Problem re third party registration of Beijing 2008 Olymipics logo, via Channelnewsasia.com.
Here’s an Internetnews.com article about the case that quotes me a lot.
Incidentally, the second unpaid Google hit for the search term AMERICAN BLIND, is the American Blind Skiing Foundation.
Plaintiff registered copyright in a 20 inch doll. It then created a 48 inch doll derived from the 20 inch doll, but didn’t register copyright. Defendant’s doll allegedly infringed the unregistered 48 inch doll but not the registered 20 inch doll. Plaintiff argued that registration of the prior work confers jursidiction on claims of infringement on the derivative works.
The 2d Circuit held that (1) registration of the copyright in a work does not implicitly register the copyright in its derivative work; and (2) a work does not violate a copyright holder’s right to control the production of derivative works if it is not substantially similar to the copyrighted original.
Practice pointer: File for copyright registration for derivative works you intend to base litigation on.
Well-Made Toy Mfg. v. Goffa International, 02-7881 (2d Cir. Dec. 2, 2003).
Interesting illustration of how consumers can talk back to big corporations these days. This website, ipodsdirtylittlesecret.com, alleges that the iPod’s irreplaceable battery only lasts 18 months. Comments on the site here, via kottke.org. I’m not aware of a response from Apple as of yet but will happily link to one.
Article from Bizjournals.com on ‘Blogs: The Next Frontier in Biz Communication” listing the Trademark Blog as “another example of an interesting blog.”
And speaking of juxta position, today’s Wall Street Journal, page B1, “Whose Ad Is This Anyway?,” discusses the practice of companies using their fictional pitchman, such as the Maytag Repairman, Taco Bell Chihauhua, and the Pillsbury Doughboy, to appear in ads for the products of others. Does this enhance or blur brand image? The experts disagree.
It was a little ironic. “Ruling Is Near On Limits Put on Film Copies” on p.4 of today’s NY Times, reports that a NY Federal court will issue a ruling soon on whether the MPAA can prohibit member studios from distributing copies of new movies to critics, given that such copies are apparently the source of piratical copying. MPAA President Jack Valenti was quoted as testifying that movie piracy was “a malignant fungus on the face of our industry.” Eech.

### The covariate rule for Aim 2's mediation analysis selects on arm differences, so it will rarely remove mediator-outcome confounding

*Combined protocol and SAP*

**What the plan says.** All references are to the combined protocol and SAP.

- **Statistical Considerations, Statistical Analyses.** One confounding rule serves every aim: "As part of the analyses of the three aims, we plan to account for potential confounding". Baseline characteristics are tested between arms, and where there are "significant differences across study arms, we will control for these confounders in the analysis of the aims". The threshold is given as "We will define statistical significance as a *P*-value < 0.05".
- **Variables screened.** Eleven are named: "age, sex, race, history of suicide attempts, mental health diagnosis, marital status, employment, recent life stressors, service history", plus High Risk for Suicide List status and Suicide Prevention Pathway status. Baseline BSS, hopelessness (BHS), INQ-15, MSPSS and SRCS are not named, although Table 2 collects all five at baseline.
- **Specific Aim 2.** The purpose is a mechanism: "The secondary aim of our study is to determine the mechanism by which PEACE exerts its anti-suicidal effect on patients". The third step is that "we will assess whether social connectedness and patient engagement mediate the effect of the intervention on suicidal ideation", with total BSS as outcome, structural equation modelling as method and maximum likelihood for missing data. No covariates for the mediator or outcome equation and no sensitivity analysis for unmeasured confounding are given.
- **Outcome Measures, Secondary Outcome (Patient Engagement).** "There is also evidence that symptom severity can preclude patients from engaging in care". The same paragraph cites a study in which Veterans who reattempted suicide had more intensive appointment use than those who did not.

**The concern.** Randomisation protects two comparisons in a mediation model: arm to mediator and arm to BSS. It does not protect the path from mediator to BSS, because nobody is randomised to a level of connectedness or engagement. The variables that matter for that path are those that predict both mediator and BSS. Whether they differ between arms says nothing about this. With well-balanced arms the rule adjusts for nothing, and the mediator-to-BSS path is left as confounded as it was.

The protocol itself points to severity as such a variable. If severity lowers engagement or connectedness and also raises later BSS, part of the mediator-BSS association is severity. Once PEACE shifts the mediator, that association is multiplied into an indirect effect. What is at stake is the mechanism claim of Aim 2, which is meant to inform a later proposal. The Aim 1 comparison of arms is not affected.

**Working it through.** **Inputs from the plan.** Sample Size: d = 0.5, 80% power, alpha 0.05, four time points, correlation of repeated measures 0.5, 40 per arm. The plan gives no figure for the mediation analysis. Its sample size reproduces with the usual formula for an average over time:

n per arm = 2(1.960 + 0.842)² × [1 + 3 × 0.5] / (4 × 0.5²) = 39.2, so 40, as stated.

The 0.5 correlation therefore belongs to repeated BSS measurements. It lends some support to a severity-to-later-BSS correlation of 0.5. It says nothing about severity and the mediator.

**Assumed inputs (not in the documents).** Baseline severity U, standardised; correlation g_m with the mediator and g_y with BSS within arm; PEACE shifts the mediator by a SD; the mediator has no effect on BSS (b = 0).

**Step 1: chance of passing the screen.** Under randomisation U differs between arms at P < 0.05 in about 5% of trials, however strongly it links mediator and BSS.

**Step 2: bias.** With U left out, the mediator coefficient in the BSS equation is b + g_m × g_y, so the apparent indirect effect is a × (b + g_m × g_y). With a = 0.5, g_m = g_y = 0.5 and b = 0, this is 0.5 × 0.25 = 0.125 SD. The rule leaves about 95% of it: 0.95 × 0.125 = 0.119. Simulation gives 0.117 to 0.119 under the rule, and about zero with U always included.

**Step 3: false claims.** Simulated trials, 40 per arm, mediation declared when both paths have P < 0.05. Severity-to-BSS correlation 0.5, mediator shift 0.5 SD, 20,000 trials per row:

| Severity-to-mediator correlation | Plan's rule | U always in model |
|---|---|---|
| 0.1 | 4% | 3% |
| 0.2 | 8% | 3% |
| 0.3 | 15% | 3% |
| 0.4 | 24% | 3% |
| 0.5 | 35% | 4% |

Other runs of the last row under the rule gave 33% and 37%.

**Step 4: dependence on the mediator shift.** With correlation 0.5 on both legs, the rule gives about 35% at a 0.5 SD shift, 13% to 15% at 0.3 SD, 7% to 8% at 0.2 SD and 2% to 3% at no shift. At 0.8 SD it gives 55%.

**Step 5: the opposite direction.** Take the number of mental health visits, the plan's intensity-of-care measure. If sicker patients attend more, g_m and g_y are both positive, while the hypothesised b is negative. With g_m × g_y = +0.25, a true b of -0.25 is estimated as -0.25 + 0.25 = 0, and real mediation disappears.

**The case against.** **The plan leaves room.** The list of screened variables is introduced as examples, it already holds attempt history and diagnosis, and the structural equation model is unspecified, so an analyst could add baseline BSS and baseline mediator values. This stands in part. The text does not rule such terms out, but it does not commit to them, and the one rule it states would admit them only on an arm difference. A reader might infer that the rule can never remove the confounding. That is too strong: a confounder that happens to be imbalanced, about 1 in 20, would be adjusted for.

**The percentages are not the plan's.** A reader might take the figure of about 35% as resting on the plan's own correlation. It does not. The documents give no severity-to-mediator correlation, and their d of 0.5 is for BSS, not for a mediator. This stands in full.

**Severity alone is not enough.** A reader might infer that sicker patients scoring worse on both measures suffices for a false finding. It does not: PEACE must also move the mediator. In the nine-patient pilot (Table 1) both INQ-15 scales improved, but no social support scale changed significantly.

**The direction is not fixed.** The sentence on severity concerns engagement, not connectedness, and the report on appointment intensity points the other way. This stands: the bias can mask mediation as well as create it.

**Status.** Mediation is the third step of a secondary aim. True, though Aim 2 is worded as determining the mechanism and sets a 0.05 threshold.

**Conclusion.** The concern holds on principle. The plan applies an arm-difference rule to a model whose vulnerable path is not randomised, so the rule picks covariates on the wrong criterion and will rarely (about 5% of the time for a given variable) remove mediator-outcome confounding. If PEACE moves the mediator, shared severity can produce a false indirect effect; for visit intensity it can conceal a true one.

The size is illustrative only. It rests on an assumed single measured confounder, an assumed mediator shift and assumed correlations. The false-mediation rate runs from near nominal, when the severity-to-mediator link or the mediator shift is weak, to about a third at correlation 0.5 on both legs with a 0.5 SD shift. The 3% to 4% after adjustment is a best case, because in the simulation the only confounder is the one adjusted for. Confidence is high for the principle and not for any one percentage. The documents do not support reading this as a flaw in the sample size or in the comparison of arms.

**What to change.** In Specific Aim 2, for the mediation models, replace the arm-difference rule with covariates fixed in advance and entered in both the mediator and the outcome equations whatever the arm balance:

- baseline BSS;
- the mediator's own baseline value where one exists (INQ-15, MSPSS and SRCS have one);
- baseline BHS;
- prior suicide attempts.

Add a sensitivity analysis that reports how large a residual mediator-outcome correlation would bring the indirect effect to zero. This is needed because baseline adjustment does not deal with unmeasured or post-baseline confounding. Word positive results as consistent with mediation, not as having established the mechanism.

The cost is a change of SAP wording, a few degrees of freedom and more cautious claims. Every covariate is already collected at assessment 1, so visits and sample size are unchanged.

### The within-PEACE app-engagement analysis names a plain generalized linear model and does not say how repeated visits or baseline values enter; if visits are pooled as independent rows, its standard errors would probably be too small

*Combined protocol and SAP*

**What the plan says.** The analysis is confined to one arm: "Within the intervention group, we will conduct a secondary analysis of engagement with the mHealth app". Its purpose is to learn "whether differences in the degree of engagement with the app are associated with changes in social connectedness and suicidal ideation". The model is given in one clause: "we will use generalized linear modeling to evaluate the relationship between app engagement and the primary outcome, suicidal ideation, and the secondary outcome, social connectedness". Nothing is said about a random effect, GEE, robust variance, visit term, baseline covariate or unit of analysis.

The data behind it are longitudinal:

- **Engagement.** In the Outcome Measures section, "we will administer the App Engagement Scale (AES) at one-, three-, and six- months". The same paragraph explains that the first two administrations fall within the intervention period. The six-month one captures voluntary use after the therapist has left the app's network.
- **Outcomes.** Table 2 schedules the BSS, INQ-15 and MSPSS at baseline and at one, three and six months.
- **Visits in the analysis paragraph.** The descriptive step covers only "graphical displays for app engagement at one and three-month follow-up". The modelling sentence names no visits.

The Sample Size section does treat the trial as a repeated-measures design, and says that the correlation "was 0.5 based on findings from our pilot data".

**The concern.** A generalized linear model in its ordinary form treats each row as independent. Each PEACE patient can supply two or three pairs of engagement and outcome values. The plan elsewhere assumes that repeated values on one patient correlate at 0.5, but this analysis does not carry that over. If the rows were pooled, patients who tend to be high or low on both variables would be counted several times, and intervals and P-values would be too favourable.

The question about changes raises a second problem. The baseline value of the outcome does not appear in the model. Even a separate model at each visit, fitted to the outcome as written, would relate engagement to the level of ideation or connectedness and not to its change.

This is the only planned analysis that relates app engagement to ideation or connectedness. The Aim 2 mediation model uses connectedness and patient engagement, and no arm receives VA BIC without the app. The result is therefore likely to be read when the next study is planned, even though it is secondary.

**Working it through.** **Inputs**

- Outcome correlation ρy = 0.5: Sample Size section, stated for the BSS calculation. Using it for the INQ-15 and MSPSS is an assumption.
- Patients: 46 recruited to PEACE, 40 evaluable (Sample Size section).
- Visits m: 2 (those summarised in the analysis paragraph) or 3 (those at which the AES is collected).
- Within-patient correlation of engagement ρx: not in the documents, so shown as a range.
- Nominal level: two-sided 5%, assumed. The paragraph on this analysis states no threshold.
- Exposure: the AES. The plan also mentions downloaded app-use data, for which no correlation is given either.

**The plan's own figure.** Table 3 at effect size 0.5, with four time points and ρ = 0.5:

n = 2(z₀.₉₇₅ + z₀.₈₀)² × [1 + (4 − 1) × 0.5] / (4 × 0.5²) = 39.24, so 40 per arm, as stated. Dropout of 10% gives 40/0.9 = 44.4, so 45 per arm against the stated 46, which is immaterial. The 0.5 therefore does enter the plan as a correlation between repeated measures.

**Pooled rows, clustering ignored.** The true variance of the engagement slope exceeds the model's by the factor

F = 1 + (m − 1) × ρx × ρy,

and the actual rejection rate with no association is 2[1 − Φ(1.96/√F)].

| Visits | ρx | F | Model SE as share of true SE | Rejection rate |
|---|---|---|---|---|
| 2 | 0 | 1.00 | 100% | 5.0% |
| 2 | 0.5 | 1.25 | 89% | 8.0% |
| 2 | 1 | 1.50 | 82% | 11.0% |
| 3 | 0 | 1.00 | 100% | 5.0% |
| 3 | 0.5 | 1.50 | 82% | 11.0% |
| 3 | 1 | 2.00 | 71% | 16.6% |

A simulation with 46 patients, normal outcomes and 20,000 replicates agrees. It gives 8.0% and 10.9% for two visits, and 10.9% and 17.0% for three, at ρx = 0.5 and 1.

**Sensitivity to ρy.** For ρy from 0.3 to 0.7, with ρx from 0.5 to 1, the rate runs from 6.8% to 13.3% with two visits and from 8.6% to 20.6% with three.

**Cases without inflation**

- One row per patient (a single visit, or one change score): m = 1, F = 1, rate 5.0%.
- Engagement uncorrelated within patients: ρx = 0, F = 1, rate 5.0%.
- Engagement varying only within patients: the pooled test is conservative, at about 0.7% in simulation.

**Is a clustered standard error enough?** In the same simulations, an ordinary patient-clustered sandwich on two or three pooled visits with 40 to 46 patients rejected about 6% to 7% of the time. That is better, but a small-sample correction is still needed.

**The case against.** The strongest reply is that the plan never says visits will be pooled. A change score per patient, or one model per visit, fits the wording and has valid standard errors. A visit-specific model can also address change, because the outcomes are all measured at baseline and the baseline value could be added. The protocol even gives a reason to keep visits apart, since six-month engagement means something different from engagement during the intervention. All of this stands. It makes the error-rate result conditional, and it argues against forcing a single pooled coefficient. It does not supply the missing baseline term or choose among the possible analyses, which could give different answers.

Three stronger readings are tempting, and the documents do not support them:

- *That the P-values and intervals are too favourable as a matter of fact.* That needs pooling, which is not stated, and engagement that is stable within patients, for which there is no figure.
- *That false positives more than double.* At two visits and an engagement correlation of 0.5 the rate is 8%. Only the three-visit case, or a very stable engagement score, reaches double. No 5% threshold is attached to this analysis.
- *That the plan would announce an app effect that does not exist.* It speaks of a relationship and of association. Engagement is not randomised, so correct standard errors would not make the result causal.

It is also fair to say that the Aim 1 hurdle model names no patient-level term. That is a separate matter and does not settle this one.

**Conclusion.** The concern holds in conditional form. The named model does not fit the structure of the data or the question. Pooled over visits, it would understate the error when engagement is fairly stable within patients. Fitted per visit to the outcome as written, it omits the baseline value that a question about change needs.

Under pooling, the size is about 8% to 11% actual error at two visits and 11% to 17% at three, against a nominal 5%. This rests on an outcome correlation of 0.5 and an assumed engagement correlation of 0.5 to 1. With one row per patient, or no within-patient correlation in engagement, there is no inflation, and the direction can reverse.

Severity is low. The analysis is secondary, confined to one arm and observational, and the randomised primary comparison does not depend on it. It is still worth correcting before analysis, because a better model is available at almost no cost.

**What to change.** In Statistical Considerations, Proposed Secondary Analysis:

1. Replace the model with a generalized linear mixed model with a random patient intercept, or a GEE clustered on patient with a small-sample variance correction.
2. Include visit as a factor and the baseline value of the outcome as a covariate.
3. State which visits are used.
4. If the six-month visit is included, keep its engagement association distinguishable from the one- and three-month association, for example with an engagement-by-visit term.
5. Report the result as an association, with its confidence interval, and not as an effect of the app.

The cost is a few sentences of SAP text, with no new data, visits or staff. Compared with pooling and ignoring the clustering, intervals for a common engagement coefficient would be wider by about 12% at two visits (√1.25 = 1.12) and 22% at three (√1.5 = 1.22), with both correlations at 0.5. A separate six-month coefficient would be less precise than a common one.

Three columns over was an article entitled “A Disney Unit Sets Global Box Office Record,” reporting that even before Christmas, Disney’s Buena Vista division has sold more than $3 billion in tickets this year, beating the record set by Sony last year of $2.86 billion.
Hip-Hop record executive Irv Gotti (real name Irv Lorenzo) is changing the name of his record label MURDER INC. to THE INC. so that “everyone will focus on our talent.” Via cnn.com.
J.K. Rowling, Scholastic and AOLTW receive $50k in sanctions against party that had alleged infringement and apparently fabricated evidence.
Scholastic et. al. v. Stouffer, no. 02-9405 (2d Cir Dec 2, 2003).
Via the new Sports Law Blog, this ESPN article re Kim Clijsters (No. 2 ranked woman tennis player) that she will not play in the Olympics for her native Belgian team, as her contract with Fila prohibits her from wearing other vendor’s apparel, while the Belgian team’s sponsor, Adidas, will require team members to wear Adidas. I suppose the King of Belgium gets involved or something and then they settle.
Note to self: Remember to insert “Olympics force majeure” clause in future licensing agreements.